Old Friends

Scott and I visited Old World Wisconsin yesterday.  The site is a beautiful place to wander in autumn, and I wanted to say hi to several old friends still working in the interpretive ranks.   I was delighted to find Jean Hornburg busy cooking in the 1860 Schulz house.

Jean Hornburg, Koepsell House, Old World Wisconsin, 1982

Jean Hornburg, Koepsell House, Old World Wisconsin, 1982

Jean and I both started working at OWW in 1982, in the German area.  I had a shiny new college degree and could speak about diverse learning styles and Tilden’s principles of interpretation.   I’d cooked in a summer camp kitchen, so I knew how to make spaghetti for 120 people.

I had no idea how to bake bread in a woodstove.  Pluck geese.  Darn socks.  Grow rhubarb.  Etc., etc.

Jean, like many not-in-their-twenties interpreters, brought a tremendous store of practical knowledge to work with her, and kindly helped me figure out what needed to be done.  We worked within the parameters of our interpretive plans, of course.  But some of the most important skills an interpreter needs can’t be learned from books and reports.

Yesterday, Jean was explaining to visitors how the Schulz family might have preserved their garden bounty in 1860.  One of the things I loved in my time at OWW was watching storerooms fill with produce from the gardens.  Perhaps it was genetic memory, or perhaps simply empathy with the people I spent my days discussing, but it was enormously satisfying to complete a successful harvest.

Sanford harvest3Schulz harvest







At the Sanford farm yesterday, Scott and I got into a discussion with two interpreters about the renewed interest in gardening and preservation processes.   In this era of tight personal finances, and with the growing interest in the local food movement, visitors are discovering that the stories they hear at historic sites can have enormous relevance today.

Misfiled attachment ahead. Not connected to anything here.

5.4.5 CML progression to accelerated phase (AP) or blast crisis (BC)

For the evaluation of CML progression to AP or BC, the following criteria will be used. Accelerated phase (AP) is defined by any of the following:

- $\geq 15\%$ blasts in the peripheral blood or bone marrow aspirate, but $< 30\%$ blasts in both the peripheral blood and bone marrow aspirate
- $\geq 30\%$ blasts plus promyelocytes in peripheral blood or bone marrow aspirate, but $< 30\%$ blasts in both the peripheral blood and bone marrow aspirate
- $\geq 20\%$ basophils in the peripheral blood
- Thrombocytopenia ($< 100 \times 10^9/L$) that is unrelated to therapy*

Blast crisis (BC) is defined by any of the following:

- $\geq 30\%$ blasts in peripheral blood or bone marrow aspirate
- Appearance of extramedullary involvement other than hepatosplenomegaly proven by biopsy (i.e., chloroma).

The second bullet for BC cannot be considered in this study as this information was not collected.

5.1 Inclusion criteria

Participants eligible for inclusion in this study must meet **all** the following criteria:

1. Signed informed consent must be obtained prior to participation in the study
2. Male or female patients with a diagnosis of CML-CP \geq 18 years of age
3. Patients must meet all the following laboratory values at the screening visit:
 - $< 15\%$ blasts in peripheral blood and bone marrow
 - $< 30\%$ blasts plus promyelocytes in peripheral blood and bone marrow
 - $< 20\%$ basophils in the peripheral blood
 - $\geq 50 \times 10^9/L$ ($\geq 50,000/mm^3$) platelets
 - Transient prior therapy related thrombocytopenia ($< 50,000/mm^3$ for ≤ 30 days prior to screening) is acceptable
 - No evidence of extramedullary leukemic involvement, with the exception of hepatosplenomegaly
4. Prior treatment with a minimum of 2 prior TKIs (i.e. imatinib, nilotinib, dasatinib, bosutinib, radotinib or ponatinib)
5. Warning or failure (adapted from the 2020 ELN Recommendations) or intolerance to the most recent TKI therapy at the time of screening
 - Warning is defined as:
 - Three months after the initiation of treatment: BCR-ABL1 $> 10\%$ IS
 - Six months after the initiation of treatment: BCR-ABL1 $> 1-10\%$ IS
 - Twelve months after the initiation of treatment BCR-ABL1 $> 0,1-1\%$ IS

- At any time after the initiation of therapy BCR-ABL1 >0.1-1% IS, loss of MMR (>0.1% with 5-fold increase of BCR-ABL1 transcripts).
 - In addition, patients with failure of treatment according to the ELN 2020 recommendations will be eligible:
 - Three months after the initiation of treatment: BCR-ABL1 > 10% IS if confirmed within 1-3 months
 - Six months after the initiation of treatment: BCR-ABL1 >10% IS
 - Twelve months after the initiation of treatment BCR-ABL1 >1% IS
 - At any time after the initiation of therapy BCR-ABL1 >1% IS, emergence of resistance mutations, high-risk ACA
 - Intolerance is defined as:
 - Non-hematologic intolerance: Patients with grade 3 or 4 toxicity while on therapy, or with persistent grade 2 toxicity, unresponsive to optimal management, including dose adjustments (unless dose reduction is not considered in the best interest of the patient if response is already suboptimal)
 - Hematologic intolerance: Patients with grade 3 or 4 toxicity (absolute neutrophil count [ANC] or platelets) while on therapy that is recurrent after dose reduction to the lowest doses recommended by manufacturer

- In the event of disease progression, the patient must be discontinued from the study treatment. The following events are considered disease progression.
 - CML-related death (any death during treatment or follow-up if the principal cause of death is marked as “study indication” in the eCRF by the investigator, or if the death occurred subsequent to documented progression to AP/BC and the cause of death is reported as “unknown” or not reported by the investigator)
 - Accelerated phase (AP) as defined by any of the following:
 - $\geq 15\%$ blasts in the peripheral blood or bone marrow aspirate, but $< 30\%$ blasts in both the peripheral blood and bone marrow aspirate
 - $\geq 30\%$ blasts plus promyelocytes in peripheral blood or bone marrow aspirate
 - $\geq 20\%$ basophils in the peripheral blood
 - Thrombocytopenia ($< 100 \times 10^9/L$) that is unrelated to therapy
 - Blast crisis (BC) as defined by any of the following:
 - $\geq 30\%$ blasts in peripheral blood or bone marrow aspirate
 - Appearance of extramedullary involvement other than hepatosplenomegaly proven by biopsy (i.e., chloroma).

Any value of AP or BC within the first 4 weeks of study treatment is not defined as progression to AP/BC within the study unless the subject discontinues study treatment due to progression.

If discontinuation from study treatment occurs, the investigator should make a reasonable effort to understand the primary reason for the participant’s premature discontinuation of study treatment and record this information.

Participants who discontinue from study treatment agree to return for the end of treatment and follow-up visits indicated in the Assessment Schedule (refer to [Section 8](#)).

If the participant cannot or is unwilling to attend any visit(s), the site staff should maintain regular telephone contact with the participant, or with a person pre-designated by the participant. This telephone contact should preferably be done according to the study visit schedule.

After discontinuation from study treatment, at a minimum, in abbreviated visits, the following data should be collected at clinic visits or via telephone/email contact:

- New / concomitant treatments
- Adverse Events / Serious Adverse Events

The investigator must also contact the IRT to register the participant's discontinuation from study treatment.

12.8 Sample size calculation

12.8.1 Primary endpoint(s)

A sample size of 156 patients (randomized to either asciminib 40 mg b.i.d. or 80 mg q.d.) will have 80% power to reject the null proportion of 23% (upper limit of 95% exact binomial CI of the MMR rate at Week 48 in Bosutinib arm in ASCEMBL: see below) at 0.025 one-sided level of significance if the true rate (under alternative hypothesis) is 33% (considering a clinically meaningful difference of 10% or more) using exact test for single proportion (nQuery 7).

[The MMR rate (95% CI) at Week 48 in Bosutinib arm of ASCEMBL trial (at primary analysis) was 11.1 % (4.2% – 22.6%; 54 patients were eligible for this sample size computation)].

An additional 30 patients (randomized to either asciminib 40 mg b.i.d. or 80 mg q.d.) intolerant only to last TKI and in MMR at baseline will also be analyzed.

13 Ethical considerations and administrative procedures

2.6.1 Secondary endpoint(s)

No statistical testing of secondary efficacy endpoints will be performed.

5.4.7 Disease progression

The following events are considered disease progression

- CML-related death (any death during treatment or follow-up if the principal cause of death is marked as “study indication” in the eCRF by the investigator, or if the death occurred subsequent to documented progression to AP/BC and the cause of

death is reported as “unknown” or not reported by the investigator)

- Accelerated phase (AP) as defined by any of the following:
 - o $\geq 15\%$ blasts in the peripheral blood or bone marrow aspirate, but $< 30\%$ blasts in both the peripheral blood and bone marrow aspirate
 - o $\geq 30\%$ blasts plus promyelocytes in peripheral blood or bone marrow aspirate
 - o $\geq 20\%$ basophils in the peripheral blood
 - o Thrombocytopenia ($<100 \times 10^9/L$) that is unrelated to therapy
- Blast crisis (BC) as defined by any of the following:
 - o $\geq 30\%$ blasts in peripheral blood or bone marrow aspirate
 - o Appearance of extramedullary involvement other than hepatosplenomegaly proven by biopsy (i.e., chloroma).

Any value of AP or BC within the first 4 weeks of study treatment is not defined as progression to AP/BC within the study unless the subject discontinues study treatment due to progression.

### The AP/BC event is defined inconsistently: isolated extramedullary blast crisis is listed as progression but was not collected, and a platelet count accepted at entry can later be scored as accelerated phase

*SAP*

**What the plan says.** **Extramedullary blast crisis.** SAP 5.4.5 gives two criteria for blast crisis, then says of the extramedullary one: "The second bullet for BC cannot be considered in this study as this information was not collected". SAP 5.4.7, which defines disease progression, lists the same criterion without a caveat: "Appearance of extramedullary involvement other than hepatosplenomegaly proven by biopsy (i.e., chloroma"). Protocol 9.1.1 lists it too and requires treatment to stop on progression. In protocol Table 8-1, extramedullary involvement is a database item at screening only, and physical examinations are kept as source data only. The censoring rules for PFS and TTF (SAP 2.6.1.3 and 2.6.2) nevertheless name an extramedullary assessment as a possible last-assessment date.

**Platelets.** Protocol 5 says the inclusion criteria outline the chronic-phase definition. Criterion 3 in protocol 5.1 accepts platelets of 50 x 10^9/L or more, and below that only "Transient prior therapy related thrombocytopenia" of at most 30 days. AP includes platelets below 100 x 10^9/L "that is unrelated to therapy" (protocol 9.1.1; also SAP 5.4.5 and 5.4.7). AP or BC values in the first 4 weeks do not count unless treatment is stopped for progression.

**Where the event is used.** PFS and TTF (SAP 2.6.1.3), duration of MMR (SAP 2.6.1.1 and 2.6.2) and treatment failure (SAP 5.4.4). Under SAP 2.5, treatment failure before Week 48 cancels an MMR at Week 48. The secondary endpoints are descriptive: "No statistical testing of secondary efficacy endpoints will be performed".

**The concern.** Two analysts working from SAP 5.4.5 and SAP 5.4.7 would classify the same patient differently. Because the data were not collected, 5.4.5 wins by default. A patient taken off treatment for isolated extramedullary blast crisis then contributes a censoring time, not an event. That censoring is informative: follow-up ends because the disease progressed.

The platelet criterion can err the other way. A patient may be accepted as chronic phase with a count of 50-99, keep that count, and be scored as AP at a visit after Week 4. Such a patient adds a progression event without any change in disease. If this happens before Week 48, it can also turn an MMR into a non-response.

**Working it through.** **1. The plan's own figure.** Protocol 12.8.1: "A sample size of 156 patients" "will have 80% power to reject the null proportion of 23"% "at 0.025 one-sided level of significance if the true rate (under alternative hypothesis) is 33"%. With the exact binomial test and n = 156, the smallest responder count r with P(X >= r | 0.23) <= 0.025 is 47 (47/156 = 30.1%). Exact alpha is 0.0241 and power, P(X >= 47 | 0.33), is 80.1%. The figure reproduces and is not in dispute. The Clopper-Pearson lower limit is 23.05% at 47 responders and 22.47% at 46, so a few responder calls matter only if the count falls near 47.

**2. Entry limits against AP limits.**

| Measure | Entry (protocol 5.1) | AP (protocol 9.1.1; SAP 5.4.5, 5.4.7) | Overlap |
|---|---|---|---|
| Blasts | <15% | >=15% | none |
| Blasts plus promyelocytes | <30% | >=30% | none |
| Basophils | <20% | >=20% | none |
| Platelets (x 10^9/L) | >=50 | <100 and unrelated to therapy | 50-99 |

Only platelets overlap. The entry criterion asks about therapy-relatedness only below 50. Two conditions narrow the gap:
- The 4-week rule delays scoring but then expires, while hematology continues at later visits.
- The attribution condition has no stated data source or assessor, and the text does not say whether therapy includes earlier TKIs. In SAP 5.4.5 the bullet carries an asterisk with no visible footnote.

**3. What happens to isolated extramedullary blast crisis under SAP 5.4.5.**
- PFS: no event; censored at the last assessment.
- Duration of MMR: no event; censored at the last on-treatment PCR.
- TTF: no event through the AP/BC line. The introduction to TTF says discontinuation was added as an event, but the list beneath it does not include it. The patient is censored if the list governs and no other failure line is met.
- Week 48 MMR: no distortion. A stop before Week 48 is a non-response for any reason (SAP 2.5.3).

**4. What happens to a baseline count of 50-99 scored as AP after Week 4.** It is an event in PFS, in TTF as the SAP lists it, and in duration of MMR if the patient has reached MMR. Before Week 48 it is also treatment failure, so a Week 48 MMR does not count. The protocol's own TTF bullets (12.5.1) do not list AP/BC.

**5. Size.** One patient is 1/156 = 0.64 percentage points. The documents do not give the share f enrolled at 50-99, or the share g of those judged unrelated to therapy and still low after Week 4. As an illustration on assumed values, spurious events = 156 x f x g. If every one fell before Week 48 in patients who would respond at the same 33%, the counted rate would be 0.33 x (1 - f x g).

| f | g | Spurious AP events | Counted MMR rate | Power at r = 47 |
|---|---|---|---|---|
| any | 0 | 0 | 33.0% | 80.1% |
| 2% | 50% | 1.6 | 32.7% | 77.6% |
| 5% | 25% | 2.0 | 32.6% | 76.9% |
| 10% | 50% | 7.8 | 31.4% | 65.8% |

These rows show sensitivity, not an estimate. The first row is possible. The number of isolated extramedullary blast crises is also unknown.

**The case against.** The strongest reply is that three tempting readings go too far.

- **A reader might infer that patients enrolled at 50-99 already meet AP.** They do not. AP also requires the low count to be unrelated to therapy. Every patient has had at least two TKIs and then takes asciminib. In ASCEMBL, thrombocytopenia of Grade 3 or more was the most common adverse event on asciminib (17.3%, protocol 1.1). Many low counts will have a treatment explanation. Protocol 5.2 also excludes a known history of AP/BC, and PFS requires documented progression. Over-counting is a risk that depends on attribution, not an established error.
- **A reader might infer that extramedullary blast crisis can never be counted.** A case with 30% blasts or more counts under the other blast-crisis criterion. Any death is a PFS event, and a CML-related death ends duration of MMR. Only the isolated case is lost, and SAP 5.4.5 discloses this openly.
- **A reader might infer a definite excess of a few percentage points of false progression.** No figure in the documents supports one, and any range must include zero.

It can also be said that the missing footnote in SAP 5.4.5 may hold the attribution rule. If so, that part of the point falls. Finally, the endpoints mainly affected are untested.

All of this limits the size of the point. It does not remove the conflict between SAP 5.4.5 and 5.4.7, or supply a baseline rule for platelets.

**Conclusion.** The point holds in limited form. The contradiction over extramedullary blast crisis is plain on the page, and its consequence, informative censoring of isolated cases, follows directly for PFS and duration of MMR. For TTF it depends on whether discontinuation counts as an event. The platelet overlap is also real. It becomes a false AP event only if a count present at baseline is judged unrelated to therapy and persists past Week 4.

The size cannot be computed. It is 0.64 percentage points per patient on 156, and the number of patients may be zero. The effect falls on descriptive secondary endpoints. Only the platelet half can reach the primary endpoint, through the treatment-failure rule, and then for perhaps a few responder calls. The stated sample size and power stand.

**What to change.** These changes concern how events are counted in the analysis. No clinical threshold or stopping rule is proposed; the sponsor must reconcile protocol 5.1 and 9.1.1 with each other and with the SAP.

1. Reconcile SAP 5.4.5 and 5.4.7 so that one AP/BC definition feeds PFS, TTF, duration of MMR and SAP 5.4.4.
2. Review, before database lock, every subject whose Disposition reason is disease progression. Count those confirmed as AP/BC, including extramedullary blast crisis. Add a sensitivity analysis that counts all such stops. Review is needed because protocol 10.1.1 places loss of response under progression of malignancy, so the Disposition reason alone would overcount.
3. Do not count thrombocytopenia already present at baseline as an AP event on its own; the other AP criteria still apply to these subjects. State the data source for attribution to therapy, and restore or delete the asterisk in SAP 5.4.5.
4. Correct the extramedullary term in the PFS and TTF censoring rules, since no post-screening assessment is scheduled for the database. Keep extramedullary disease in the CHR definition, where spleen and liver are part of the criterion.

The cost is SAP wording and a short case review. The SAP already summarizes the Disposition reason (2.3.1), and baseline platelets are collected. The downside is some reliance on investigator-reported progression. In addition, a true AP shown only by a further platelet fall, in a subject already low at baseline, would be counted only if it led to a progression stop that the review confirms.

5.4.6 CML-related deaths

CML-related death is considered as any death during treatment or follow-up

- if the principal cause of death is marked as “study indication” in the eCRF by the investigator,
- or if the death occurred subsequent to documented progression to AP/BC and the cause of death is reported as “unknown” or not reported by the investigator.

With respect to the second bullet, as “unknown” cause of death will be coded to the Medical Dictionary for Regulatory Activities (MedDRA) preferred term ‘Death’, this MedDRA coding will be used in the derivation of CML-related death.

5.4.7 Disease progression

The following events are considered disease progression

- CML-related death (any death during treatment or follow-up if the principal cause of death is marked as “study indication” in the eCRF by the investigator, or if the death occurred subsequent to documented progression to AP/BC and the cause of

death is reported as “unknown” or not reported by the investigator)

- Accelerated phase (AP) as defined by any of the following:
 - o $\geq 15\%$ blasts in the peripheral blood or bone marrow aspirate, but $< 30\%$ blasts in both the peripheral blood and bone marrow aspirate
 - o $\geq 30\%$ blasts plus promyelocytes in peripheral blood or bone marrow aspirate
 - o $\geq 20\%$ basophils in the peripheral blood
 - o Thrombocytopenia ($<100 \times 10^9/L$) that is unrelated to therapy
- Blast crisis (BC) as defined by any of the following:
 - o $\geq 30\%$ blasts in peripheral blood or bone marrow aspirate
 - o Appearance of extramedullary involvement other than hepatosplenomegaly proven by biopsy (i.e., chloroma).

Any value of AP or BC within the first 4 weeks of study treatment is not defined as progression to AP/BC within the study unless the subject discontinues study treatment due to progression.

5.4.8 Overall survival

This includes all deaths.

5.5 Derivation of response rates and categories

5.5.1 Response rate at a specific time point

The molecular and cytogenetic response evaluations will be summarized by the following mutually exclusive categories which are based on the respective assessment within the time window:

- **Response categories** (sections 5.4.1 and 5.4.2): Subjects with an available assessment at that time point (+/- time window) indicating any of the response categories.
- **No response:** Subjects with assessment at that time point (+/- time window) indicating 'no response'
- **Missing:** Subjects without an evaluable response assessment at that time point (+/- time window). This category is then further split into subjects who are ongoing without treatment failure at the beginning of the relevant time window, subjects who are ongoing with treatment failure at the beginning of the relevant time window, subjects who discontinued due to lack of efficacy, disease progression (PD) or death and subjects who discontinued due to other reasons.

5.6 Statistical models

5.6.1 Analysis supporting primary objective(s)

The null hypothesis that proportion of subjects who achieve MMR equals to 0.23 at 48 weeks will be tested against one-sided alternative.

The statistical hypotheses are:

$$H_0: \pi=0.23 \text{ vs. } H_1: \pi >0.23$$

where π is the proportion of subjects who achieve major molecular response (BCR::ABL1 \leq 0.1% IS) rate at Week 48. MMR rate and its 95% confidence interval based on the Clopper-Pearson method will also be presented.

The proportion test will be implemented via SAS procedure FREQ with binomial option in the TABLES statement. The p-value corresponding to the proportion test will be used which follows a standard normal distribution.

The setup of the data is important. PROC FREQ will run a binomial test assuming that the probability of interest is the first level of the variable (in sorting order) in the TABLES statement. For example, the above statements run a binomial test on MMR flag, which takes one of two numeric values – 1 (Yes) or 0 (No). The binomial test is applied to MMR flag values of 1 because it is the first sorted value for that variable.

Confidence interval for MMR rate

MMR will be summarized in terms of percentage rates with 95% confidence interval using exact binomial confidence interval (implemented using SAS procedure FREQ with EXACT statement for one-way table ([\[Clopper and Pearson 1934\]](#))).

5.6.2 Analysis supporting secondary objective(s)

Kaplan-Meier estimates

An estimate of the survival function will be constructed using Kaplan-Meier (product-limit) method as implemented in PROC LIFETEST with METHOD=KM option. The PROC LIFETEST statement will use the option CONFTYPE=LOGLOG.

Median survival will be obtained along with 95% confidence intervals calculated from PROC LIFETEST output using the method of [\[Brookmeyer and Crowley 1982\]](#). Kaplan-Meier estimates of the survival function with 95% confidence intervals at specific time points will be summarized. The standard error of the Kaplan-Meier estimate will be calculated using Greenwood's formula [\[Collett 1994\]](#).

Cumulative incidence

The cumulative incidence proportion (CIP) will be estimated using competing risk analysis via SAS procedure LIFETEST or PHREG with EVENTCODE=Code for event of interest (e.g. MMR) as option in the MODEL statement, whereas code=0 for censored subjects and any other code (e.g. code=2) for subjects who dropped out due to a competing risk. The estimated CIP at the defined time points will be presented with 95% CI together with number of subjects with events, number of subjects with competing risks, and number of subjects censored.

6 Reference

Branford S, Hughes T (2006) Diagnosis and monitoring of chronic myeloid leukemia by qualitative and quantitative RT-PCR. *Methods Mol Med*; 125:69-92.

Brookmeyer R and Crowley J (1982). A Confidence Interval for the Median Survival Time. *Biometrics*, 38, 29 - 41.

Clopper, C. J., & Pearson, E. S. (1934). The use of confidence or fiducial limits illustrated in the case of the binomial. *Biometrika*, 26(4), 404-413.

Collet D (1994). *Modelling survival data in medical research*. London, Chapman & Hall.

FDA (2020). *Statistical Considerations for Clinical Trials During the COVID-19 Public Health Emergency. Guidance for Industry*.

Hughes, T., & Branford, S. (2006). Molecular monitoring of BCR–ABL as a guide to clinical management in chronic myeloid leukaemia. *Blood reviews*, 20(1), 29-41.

Me at the Schulz House, 1982.

That’s certainly true for me.  I’ve often mentioned how details from my OWW experiences find their way into novels.  What I learned is still resonating in my personal life too, however.

I don’t live on a farm, but Scott and I are trying to live as lightly on the planet as possible.  Many of the skills I learned during my site years—gardening, canning, baking, handwork—are still serving me well.

So:  in case I never expressed my gratitude at the time, I’m saying thanks to Jean Hornburg, Bobbie Brandenburg, Bea Peyer, and many other people who were patient with me during those early years.

Jean Hornburg & Kathleen Ernst
Jean Hornburg and me, Schulz House, 2009.

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